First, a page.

Chemical control of restricted invasive plants
Chemical control of weeds involves the use of herbicides. Herbicides control weeds either by speeding up, stopping, or changing the weed’s normal growth patterns. This affects the weed by drying out the leaves or stems, or by making it drop its leaves. Also see Councils website on subsidies and equipment offered for pest plant control.
Manual control is the use of the hands or handheld tools to deal with weeds. An advantage of manual control is that it minimises soil disturbance, and decreases the likelihood of erosion and weed seed germination.
Mechanical control is the use of powered tools and machinery to manage weeds and is best suited to larger infestations. Care should be taken to minimise soil disturbance.
Biological control involves the use of insects or pathogens (diseases) that affect the health of the weed. Usually, these biocontrol agents are from the same country of origin as the weed species.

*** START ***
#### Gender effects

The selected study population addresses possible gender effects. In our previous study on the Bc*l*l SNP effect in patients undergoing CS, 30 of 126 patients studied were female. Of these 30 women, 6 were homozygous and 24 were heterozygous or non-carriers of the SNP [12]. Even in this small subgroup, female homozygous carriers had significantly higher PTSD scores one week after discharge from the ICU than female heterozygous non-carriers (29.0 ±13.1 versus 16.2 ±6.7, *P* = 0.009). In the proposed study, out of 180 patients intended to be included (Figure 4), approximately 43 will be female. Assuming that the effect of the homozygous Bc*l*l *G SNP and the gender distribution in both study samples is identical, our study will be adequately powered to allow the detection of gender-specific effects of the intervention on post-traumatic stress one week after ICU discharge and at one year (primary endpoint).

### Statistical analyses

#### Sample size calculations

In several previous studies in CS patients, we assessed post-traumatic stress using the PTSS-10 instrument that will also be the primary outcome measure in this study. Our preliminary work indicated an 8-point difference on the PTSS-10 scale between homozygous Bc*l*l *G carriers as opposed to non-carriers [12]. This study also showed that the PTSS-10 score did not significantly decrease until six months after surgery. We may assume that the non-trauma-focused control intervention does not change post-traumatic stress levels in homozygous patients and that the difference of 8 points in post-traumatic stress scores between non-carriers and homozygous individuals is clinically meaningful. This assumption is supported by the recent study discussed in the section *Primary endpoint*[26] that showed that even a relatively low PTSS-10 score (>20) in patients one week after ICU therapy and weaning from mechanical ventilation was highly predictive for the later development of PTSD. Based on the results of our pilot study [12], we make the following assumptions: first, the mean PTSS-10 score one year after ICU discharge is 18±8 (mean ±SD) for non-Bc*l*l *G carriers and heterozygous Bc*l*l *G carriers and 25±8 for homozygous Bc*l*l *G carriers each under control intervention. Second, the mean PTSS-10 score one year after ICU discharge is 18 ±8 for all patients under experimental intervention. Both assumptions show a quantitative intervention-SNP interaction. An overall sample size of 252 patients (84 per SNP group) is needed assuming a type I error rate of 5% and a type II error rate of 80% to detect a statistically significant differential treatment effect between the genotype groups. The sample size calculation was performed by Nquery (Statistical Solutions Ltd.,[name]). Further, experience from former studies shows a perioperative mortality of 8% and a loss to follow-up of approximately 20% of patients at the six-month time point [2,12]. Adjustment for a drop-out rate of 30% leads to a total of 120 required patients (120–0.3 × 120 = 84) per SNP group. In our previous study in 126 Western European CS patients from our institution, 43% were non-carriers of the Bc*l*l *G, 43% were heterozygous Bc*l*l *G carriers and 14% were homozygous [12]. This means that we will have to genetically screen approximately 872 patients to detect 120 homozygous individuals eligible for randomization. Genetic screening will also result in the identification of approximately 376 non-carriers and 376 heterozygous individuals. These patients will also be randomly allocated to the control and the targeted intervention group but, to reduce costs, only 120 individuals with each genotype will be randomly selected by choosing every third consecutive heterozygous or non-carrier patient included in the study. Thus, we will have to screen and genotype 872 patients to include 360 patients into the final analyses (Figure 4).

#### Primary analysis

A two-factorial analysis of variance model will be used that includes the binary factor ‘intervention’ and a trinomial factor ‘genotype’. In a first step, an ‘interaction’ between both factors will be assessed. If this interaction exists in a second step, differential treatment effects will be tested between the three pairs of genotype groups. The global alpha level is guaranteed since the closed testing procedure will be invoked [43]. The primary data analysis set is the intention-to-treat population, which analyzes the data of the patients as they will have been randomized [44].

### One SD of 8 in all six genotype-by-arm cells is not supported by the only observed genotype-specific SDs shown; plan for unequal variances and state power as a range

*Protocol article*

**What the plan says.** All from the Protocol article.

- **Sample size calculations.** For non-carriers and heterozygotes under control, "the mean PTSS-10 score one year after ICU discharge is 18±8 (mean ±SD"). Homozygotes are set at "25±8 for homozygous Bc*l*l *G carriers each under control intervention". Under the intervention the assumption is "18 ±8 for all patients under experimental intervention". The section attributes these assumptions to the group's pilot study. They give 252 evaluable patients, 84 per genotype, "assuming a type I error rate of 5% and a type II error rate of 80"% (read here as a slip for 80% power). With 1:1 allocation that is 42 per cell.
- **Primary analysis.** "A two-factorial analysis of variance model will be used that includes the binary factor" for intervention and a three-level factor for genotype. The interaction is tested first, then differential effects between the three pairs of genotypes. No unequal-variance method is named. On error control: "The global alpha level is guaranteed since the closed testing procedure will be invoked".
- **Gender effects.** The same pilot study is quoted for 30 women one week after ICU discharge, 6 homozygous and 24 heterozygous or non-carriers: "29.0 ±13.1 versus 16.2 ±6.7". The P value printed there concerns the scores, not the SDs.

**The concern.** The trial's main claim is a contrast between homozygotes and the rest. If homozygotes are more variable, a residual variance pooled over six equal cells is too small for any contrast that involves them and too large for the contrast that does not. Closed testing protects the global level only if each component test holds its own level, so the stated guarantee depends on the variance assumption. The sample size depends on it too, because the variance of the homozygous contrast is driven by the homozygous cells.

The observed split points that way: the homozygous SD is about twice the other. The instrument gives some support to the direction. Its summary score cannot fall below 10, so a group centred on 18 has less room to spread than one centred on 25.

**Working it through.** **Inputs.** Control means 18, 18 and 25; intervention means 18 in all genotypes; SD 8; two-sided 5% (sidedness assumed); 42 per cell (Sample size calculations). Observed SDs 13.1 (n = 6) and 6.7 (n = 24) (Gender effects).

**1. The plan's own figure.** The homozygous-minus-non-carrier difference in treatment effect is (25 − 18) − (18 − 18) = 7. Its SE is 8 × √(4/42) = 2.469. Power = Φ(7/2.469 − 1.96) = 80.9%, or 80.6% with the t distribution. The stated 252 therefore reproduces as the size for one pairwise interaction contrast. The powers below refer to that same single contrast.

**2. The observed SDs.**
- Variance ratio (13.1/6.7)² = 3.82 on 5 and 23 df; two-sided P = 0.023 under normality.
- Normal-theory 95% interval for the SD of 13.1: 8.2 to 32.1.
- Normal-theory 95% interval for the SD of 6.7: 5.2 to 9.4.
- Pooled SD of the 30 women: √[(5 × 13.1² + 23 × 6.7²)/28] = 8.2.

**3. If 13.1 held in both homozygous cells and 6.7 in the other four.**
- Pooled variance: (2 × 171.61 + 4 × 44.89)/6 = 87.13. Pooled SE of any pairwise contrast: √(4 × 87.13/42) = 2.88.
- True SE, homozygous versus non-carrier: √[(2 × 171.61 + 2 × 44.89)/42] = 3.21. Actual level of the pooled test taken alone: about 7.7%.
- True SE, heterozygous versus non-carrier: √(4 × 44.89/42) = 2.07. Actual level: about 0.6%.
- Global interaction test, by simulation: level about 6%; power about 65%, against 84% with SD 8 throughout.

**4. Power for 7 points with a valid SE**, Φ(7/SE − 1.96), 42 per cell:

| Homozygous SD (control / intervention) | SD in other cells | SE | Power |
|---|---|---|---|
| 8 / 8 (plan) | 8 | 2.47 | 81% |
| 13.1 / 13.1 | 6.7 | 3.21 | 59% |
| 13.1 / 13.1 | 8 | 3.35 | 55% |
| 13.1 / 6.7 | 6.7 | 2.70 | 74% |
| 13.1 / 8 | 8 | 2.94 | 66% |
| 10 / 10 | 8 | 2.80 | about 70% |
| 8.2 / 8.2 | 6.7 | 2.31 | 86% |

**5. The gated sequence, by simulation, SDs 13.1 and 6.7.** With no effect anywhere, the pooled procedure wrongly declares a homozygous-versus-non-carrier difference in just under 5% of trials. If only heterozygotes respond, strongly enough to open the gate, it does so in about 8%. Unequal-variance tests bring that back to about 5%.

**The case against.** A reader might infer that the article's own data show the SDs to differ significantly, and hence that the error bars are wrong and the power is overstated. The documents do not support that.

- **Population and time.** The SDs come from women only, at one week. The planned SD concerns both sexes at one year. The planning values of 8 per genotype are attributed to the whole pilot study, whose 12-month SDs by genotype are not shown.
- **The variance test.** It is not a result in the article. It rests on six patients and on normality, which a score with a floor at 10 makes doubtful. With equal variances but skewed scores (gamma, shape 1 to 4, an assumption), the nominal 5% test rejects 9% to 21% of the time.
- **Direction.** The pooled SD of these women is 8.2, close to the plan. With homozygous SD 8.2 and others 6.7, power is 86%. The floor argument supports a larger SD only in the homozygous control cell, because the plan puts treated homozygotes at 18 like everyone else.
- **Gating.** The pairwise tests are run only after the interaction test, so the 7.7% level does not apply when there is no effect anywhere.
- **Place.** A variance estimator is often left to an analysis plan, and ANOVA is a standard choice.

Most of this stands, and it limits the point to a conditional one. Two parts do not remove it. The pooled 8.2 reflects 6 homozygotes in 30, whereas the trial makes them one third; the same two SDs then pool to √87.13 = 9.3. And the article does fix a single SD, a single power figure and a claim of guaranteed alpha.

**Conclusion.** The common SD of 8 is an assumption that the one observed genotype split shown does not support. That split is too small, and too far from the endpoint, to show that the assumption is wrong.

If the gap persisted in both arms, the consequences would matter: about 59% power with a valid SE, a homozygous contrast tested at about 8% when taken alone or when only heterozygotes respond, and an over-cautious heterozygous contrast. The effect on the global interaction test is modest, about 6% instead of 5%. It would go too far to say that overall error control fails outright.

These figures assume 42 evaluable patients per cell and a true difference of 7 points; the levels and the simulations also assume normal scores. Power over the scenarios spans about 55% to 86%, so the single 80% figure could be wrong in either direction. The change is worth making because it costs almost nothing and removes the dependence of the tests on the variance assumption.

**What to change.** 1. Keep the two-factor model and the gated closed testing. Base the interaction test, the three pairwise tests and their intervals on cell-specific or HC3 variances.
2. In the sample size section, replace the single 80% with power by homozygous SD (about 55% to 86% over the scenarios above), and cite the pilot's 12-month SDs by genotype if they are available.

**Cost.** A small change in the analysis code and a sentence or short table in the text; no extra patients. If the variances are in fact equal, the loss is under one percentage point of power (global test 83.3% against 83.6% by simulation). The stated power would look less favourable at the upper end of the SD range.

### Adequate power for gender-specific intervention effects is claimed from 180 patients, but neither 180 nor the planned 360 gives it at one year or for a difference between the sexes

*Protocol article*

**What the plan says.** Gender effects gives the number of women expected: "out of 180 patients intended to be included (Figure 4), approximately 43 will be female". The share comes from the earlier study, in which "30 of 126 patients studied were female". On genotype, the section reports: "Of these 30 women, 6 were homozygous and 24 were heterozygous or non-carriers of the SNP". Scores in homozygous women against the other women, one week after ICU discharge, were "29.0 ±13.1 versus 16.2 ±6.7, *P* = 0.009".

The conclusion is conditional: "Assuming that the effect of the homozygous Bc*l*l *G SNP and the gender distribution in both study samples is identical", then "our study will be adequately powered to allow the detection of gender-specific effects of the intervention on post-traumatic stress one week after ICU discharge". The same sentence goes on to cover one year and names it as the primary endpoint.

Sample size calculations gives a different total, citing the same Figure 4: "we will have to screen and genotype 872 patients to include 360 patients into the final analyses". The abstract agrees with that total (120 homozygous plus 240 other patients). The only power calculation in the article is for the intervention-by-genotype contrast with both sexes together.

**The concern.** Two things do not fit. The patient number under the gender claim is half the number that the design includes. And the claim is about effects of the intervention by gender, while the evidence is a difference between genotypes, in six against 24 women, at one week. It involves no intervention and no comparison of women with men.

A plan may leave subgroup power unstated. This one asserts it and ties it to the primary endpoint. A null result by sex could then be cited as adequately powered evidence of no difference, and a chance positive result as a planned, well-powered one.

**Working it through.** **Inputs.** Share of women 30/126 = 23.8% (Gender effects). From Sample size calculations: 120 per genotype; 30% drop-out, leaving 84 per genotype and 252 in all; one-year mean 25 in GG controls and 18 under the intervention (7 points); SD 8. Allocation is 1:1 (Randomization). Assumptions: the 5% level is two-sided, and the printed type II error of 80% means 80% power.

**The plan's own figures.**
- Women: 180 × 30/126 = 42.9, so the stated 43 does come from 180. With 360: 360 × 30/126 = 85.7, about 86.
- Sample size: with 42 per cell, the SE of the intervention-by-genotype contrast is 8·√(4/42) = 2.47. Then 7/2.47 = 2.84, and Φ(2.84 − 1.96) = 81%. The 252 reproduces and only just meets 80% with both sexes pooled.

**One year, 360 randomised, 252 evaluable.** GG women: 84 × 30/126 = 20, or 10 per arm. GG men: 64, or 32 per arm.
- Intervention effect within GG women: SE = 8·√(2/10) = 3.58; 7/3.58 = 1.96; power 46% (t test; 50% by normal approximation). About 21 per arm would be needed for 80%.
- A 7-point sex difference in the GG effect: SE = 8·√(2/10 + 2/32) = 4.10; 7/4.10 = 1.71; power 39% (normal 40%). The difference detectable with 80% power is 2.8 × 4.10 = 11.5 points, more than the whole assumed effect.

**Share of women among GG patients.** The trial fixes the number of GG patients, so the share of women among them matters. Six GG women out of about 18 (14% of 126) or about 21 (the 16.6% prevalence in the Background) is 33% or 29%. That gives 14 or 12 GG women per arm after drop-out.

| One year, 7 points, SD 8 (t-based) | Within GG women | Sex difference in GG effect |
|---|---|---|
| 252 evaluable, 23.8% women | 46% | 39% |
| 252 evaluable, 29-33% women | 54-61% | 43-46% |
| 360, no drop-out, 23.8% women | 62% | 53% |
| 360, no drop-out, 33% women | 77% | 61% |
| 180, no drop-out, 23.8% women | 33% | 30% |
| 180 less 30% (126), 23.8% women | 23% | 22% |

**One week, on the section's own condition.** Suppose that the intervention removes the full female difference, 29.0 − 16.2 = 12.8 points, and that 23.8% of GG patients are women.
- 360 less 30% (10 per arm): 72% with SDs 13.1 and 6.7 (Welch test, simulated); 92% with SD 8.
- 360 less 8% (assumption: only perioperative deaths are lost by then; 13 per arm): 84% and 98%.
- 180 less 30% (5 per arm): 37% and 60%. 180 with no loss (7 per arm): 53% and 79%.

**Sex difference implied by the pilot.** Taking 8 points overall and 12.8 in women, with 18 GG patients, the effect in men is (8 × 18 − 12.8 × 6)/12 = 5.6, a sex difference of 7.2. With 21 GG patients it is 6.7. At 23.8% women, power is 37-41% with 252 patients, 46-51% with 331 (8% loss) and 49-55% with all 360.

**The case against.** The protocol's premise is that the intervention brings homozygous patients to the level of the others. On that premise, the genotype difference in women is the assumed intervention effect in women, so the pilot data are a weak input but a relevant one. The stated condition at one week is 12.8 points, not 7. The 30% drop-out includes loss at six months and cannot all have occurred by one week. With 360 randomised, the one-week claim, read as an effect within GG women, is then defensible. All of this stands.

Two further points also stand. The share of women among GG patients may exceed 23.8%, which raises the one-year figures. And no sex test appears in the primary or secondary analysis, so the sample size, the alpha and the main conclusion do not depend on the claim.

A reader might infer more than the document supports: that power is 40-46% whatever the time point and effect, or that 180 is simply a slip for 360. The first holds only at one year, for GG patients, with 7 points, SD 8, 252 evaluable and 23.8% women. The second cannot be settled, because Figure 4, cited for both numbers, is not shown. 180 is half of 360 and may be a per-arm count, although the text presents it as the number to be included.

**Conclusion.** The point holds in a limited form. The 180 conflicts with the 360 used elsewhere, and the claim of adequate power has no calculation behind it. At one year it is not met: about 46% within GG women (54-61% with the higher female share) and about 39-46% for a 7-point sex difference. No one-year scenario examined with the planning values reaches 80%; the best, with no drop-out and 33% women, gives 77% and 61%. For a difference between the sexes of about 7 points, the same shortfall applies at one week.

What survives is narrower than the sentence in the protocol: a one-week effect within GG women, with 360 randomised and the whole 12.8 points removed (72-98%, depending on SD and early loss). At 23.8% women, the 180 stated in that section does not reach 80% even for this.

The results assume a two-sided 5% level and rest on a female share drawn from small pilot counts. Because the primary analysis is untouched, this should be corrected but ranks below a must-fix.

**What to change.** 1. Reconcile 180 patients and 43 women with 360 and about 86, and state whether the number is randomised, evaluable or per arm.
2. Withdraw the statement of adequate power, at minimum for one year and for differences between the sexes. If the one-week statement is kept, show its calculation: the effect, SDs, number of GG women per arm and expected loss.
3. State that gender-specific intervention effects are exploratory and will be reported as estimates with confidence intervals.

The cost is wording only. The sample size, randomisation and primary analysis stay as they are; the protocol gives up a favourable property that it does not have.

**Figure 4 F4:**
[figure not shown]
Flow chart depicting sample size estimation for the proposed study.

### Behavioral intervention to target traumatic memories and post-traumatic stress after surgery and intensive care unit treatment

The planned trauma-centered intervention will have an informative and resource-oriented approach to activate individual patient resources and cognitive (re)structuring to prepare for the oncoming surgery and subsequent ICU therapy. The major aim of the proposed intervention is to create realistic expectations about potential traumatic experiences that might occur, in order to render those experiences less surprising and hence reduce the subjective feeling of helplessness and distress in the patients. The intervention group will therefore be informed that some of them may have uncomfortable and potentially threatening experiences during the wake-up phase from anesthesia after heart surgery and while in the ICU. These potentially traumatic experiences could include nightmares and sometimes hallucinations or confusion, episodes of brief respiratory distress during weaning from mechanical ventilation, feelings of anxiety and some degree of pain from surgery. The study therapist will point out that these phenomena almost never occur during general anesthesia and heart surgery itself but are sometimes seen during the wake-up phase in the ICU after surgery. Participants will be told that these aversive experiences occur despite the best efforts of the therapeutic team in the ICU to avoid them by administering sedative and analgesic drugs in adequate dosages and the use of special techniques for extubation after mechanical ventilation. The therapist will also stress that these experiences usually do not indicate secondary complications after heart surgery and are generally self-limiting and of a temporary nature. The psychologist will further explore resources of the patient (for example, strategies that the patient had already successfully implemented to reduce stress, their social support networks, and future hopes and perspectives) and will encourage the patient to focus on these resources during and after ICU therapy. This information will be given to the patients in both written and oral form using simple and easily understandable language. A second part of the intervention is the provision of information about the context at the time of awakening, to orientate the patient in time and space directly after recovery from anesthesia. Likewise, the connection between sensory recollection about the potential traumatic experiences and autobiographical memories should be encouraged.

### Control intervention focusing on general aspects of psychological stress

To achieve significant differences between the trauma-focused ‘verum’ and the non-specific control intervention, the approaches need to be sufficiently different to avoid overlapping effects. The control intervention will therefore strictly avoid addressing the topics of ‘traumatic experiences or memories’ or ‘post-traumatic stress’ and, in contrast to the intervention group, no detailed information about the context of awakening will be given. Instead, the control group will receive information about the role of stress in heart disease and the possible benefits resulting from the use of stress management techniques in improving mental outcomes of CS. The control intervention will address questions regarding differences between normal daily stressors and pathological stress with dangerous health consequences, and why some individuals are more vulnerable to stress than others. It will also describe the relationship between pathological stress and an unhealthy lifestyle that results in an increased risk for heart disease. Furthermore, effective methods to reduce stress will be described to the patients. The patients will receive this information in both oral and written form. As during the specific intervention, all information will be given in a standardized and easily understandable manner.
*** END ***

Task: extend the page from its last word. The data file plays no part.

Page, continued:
Biosecurity Queensland undertakes biological weed control research in Queensland. Strict measures are in place to ensure that these agents do not negatively affect native plants and animals or horticultural and agricultural crops.
Biosecurity Queensland’s biological control group is presently working on 10 weeds of concern to Queensland:
- bellyache bush
- cat’s claw creeper
- madeira vine
- parthenium weed
- prickly acacia
- siam weed
- opuntioid cacti.
Biological control agents can reduce the vigour, size and competitiveness of weed infestations; however, they rarely get rid of weeds altogether. Biological control works best in conjunction with other control methods. See Councils webpage for Subsidies in assisting with the control of restricted invasive plants.